The definition of a nondegenerate true spike proceeds by running the construction of a true spike backwards. In other words, we start with a solution (Q, P) such that 1 < v_{∞}(θ_{0}) < 2 and such that P_{τ}(τ, θ_{0}) → v_{∞}(θ_{0}). Letting \(({Q_1},{P_1}) = {\rm{G}}{{\rm{E}}_{{q_0},{\tau _0},{\theta _0}}}(Q,P)\), we see, by Equation (41), that P_{1τ}(τ, θ_{0}) → 1 − v_{∞}(θ_{0}) < 0. Let (Q_{2}, P_{2}) = Inv(Q_{1}, P_{1}). Then, due to Proposition 1, P_{2τ}(τ, θ_{0}) → v_{∞}(θ_{0}) − 1 and Q_{2}(τ, θ_{0}) → 0. Finally, Proposition 2 applies to (Q_{2}, P_{2}) so that there are smooth expansions in the neighborhood I of θ_{0}. In particular, there is a smooth function q_{2} such that Q_{2} converges to q_{2} with respect to any C^{k}norm. Moreover, it is important to note that q_{2}(θ_{0}) = 0. We are naturally led to [79, Definition 1.12, p. 987]:
The choice of q_{0}, τ_{0}, θ_{0} is unimportant. Note that nondegenerate true spikes have punctured neighborhoods with normal expansions.
11.2 Nondegenerate false spikes
Let us recall the definition of a nondegenerate false spike, [79, Definition 1.11, p. 986]:
Note that nondegenerate false spikes have punctured neighborhoods with normal expansions.
11.3 The generic set, definition
We are now in a position to give the definition of what, in the end, will turn out to be the generic set, [79, Definition 1.14, p. 988]:
11.4 Verification of genericity, openness
If it is possible to prove that \({\mathcal G}\) is open and dense, it is justified to call it a generic set. A first step in this direction is given by [79, Proposition 1.15, p. 988]:
Proposition 3 \({{\mathcal G}_{l,m}}\) is open in the C^{2} × C^{1}topology on initial data and \({{\mathcal G}_{l,m,c}}\) is open in the C^{2} × C^{1}topology on the subset of initial data satisfying Equation (49) .
It is of interest to note that the topology can be weakened somewhat if the only information of interest concerning the asymptotics is that the asymptotic velocity is different from 1. In fact, [79, Proposition 1.16, p. 988] states:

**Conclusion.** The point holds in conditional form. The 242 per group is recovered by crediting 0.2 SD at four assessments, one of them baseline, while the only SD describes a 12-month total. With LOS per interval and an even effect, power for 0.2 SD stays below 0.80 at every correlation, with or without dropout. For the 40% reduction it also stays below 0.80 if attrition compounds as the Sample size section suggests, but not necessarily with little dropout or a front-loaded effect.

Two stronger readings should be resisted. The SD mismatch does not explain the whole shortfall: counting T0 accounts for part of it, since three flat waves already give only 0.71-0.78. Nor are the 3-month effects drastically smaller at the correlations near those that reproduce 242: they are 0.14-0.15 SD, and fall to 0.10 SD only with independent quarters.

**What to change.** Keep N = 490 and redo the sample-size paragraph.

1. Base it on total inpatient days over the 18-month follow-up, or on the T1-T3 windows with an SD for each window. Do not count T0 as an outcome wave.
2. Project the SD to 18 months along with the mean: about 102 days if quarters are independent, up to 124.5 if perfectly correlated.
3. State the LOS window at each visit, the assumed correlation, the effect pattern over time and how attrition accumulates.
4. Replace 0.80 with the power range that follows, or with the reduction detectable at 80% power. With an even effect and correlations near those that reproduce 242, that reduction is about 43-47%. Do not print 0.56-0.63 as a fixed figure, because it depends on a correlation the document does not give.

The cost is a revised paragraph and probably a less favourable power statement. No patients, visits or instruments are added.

Proposition 4 Given \(z \in {{\mathcal G}_{l,m}}\), there is an open neighborhood of the initial data for z in the C^{1} × C^{0} topology such that for each corresponding solution ẑ, v_{∞}[ẑ](θ) ∈ (0, 1) ∪ (1, 2) for all θ ∈ S^{1}.
Recall that an asymptotic velocity different from 1 implies curvature blow up.
11.5 Verification of genericity, density
Finally, [83, Theorem 2, p. 1190] yields the conclusion that \({\mathcal G}\) is dense:
Theorem 3 \({\mathcal G}\) and \({{\mathcal G}_c}\) are dense in \({{\mathcal S}_p}\) and \({{\mathcal S}_{p,c}}\), respectively, with respect to the C^{∞}topology on initial data.
Here \({{\mathcal S}_p}\) and \({{\mathcal S}_{p,c}}\) are defined in [83, Definition 1, p. 1188]:
12 Expanding Direction, Polarized Gowdy
Since there is only an expanding direction in the case when spatial topology is T^{3}, the current section is restricted to considerations of that case. For our purposes, it would be sufficient to describe the results in the general case, since that would yield all the information needed concerning the polarized case as well. However, for historical reasons, and since results have been obtained in the polarized case that are as yet unavailable in the general case, we shall describe both.
Even though it is of no immediate relevance to the question of strong cosmic censorship, let us note that there is a general picture concerning the future asymptotic behavior of vacuum solutions to Einstein’s equations; see [1, 33] and references cited therein. In particular, a strong connection between the future asymptotics and spatial topology is conjectured to exist. In [80] it was confirmed that vacuum T^{3}Gowdy fits into the general picture.
12.1 Asymptotic behavior
12.2 Comparison with spatially homogeneous solutions
13 Expanding Direction, The General Case
13.1 Energy decay
13.2 Proof of decay of the energy
13.2.1 Toy model
13.2.2 Polarized case
13.2.3 General case
It is of interest to note that the results concerning the decay rate can be generalized to a larger class of spacetimes [81].
13.3 Asymptotic ODE behavior
13.3.1 Conserved quantities